CANNES — World premiering in Cannes’ Un Certain Regard, the third feature from Argentine Santiago Mitre (“The Student,” “Paulina”) follows an Argentine President (Ricardo Darín) at a Latin American summit, who is conflicted on a political and personal level. Dolores Fonzi (“Paulina”) plays his daughter, Elena Anaya an Oriana Fallaci-ish journalist, Christian Slater a U.S. diplomat. Sold internationally by Film Factory Ent., “The Summit” is produced by K & S (Pablo Trapero’s “The Clan”), La Union de los Rios (“Paulina,” “The Student”) Spain’s MOD Producciones (Alejandro González Iñárritu’s “Biutiful”) and France’s Maneki Films (Pablo Trapero’s “White Elephant”). “The Summit” marks a step-up into a far higher-profile production from the Cannes 2015 Critics’ Week winner and co-writer of “White Elephant”. “The Summit” will be released in the U.S. in August via Warner Bros. Pictures.
What drive you to make “The Summit,” a political thriller-drama, what interests you about politics?
As an individual living in a society, I am definitively interested in politics. I can talk more about politics than about soccer. “Summit” tells the story of a president who is believed to be a weak leader. But I wanted to explore the personal side to politics. It was like entering a political arena, but sneaking in the back door.
TV series have been been walking the corridors with some regularity, in shoes such as “Boss,” “Veep” and “House of Cards.” What’s the reason for this interest?
Well, the tradition dates back to a long long time ago. Think about Shakespeare. I would say that “House of Cards” is Shakespearian and tragic. I am an Argentine filmmaker linked to Latin America politics and I was interested in how I could introduce a fantastic element into the movie. There’s an important fantasy tradition in Argentine literature. When I found this element in “The Summit’s” story, its interest grew for me. It could seem that there’s something mysterious, enigmatic in the Argentinean politics: The whole truth is never said; somebody is always hiding things. Fantastic elements fit perfectly in the plot. The fantastic touches carry a risk, that the movie could open up to metaphoric readings. But they also opens the door to moral considerations.
And how can this feature be understood in Argentina, for example, due to recent political changes?
I learnt long time ago that politics in Argentina is such a volatile thing that nobody can know what’s going to happen next. However, what is wonderful in cinema is that this movie will be seen by somebody in ten years and they’ll understanding it in a different way. Fiction survives circumstances. Something that always attracts my attention is how politicians build an image about their families and personal lives, how they benefit politically from this fiction. This is where the daughter’s character makes sense in “The Summit.”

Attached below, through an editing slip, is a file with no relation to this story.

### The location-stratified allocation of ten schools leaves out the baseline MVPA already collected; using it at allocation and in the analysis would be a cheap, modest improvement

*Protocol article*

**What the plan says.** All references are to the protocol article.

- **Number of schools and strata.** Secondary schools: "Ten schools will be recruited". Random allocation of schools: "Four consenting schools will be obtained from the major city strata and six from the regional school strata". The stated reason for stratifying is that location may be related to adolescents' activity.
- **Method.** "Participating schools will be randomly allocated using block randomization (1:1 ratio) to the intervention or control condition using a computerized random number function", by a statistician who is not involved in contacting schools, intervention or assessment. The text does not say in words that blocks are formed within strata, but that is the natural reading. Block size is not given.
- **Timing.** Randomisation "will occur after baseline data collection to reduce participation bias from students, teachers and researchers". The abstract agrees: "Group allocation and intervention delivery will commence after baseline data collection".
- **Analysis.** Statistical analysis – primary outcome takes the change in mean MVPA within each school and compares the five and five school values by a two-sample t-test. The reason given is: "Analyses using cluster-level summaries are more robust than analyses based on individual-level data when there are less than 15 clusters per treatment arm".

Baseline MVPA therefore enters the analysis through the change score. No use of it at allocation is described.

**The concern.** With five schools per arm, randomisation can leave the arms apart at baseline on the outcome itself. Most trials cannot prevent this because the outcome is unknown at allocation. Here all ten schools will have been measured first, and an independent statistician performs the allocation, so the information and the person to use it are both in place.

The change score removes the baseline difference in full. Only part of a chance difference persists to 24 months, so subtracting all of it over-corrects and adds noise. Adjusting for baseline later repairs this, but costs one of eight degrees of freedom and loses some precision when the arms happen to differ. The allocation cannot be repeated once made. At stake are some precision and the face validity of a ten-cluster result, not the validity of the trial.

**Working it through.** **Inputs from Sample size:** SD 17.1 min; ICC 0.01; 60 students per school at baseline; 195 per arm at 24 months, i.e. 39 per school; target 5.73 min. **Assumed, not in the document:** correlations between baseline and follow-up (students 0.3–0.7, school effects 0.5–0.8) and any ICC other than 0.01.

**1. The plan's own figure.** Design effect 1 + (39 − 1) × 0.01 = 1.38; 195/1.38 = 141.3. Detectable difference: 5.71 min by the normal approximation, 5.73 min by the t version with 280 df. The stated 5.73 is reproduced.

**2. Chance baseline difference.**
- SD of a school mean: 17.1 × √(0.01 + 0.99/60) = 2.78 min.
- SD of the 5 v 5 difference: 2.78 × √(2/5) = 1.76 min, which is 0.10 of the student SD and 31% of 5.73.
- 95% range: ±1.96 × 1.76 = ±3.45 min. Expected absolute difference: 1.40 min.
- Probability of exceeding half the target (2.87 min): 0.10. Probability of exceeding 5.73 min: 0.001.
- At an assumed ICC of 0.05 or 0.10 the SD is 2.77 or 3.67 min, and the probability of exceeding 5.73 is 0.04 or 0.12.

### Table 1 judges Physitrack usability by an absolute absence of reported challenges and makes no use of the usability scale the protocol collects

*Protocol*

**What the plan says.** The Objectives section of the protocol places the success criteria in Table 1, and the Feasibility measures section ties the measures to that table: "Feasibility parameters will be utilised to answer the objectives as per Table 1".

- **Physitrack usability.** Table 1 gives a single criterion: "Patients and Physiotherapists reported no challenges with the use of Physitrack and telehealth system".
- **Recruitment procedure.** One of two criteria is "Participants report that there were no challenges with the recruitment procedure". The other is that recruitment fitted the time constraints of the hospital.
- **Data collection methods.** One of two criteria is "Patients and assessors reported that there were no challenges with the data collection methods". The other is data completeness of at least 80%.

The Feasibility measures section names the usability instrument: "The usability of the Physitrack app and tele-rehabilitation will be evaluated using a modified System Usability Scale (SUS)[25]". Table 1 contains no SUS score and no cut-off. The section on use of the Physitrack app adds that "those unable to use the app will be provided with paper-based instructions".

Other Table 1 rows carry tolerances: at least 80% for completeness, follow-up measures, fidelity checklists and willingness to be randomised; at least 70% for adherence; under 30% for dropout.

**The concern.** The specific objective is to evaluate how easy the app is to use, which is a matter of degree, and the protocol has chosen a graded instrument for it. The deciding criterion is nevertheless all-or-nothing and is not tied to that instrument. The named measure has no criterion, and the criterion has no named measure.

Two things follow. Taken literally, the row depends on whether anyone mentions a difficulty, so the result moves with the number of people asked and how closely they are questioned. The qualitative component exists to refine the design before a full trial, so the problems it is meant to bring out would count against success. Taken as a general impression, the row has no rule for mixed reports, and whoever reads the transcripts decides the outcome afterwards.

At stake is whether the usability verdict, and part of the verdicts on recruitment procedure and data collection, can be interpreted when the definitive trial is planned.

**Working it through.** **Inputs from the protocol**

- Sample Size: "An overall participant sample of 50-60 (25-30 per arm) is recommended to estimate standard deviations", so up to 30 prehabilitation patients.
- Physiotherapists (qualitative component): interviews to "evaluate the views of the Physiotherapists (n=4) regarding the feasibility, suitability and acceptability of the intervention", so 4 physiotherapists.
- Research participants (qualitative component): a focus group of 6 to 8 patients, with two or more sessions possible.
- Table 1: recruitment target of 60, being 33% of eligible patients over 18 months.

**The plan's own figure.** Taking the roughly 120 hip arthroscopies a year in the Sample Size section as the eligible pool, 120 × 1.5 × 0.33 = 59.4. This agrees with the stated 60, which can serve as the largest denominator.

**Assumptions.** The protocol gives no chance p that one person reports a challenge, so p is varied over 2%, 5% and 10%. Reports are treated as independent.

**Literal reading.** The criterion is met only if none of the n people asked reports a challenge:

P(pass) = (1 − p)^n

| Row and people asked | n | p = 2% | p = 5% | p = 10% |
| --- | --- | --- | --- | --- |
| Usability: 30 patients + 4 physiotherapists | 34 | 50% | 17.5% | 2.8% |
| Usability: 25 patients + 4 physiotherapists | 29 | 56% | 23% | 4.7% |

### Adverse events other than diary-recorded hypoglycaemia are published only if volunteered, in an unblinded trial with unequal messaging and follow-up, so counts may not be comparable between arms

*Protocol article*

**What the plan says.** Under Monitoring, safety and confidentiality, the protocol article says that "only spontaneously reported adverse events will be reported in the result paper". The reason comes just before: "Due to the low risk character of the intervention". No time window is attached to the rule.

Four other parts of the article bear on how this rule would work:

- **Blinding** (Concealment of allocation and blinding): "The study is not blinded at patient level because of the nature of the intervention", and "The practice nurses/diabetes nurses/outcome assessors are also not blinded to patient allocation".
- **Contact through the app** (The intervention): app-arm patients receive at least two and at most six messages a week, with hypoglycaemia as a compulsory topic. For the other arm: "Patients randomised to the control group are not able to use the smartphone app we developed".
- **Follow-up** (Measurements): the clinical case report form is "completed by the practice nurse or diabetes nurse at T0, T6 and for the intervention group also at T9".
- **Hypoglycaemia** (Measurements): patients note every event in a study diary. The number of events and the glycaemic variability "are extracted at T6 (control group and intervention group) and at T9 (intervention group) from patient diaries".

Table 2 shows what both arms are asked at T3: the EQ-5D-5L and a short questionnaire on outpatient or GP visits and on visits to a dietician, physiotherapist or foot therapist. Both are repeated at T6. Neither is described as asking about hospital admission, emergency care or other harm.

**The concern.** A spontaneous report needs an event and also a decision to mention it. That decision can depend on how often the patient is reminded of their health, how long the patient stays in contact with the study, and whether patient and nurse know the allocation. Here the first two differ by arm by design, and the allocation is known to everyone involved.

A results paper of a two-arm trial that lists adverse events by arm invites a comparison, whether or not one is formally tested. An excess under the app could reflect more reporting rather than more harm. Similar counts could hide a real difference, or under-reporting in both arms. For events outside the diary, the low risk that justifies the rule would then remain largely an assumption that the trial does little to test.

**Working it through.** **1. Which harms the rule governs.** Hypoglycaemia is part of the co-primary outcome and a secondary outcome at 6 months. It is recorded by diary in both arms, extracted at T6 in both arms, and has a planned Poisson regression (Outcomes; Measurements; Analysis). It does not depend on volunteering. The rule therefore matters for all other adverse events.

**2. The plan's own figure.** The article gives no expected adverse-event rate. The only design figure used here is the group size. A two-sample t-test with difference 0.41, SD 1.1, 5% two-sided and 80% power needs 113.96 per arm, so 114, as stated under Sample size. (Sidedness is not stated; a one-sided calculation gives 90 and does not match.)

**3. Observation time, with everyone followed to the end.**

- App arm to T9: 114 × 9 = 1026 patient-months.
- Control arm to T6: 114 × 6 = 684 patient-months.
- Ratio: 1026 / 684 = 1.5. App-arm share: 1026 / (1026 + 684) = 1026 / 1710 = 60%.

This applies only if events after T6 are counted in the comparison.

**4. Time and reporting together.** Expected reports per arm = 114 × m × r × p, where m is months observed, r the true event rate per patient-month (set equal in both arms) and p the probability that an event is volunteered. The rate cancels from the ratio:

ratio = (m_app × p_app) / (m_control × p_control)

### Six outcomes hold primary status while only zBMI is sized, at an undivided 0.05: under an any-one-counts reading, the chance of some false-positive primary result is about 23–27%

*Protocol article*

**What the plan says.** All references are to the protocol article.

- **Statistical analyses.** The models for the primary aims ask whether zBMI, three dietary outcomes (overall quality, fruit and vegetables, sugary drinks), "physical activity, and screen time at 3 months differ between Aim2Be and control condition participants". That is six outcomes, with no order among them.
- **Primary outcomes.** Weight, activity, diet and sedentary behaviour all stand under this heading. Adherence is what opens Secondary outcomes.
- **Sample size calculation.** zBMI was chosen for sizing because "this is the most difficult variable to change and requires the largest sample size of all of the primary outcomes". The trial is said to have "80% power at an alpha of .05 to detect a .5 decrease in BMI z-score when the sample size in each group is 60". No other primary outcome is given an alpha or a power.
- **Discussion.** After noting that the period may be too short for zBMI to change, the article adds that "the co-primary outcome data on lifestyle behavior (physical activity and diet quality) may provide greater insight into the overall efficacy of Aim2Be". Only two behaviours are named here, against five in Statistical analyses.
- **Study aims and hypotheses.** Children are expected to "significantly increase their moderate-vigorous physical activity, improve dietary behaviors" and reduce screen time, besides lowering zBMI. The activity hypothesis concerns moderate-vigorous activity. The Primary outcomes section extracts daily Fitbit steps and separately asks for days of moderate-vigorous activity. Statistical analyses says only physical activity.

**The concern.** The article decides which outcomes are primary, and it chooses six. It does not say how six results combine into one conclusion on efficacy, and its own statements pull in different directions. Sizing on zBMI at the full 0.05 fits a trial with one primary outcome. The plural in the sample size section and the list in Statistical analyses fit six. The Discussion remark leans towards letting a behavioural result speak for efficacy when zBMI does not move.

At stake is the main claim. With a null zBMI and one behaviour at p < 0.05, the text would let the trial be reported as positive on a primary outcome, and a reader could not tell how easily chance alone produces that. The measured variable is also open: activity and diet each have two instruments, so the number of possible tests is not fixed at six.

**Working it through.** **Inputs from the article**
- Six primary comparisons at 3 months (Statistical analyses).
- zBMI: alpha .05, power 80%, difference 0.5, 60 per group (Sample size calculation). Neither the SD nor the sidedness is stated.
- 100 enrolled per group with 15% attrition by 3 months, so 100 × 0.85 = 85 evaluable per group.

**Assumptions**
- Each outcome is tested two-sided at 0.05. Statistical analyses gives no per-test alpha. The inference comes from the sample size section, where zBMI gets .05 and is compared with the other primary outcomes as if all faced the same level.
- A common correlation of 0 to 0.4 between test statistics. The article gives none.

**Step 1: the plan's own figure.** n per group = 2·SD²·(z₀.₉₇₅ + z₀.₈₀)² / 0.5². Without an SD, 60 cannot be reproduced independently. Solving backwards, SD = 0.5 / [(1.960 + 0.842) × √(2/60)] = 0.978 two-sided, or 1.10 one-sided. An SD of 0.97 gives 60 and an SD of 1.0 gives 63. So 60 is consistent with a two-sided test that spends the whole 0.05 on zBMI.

Some critics have felt baffled about the combination of a political thriller and a family drama.
[Mitre laughs] What I like most about the film is how it progressively changes from a realistic cast to another close to suspense. That said, it’s impossible to predict how audiences are going to react.
“Blanco is a man like you” a slogan runs about Darin’s character. Sometimes the feature nears black comedy.
This is part of politicians’ character construction. Could an ordinary man be a politician? I honestly do not believe that. Blanco seems an ordinary man. But there’s a moment when a politician is forced to take control of so many elements that he or she irretrievably changes.
What will be your next change in your career?
I am working on a new feature, a historical movie to be shot in Argentina.
Will it be another upscale production feature –like “Summit”– or like your previous films? Could you at least suggest what kind of movie it will be?
It won’t be an easy feature to make. I will make it in Buenos Aires with Argentine actors. It will be a court case film, set in Argentina in 1985 when the heads of Argentina’s Junta was put on trial [for human rights abuse].